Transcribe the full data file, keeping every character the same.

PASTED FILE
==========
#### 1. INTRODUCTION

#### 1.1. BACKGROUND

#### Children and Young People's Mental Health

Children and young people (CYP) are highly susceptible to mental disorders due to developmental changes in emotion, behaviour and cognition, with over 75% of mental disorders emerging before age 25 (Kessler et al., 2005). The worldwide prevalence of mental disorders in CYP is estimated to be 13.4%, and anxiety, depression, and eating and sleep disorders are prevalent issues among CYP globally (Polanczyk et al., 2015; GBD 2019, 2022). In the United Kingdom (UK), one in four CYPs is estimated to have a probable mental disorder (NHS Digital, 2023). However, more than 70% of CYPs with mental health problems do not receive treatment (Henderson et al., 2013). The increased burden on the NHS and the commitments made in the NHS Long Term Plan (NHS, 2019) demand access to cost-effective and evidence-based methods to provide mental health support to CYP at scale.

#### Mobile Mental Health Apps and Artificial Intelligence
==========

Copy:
#### 1. INTRODUCTION

#### 1.1. BACKGROUND

#### Children and Young People's Mental Health

Children and young people (CYP) are highly susceptible to mental disorders due to developmental changes in emotion, behaviour and cognition, with over 75% of mental disorders emerging before age 25 (Kessler et al., 2005). The worldwide prevalence of mental disorders in CYP is estimated to be 13.4%, and anxiety, depression, and eating and sleep disorders are prevalent issues among CYP globally (Polanczyk et al., 2015; GBD 2019, 2022). In the United Kingdom (UK), one in four CYPs is estimated to have a probable mental disorder (NHS Digital, 2023). However, more than 70% of CYPs with mental health problems do not receive treatment (Henderson et al., 2013). The increased burden on the NHS and the commitments made in the NHS Long Term Plan (NHS, 2019) demand access to cost-effective and evidence-based methods to provide mental health support to CYP at scale.

#### Mobile Mental Health Apps and Artificial Intelligence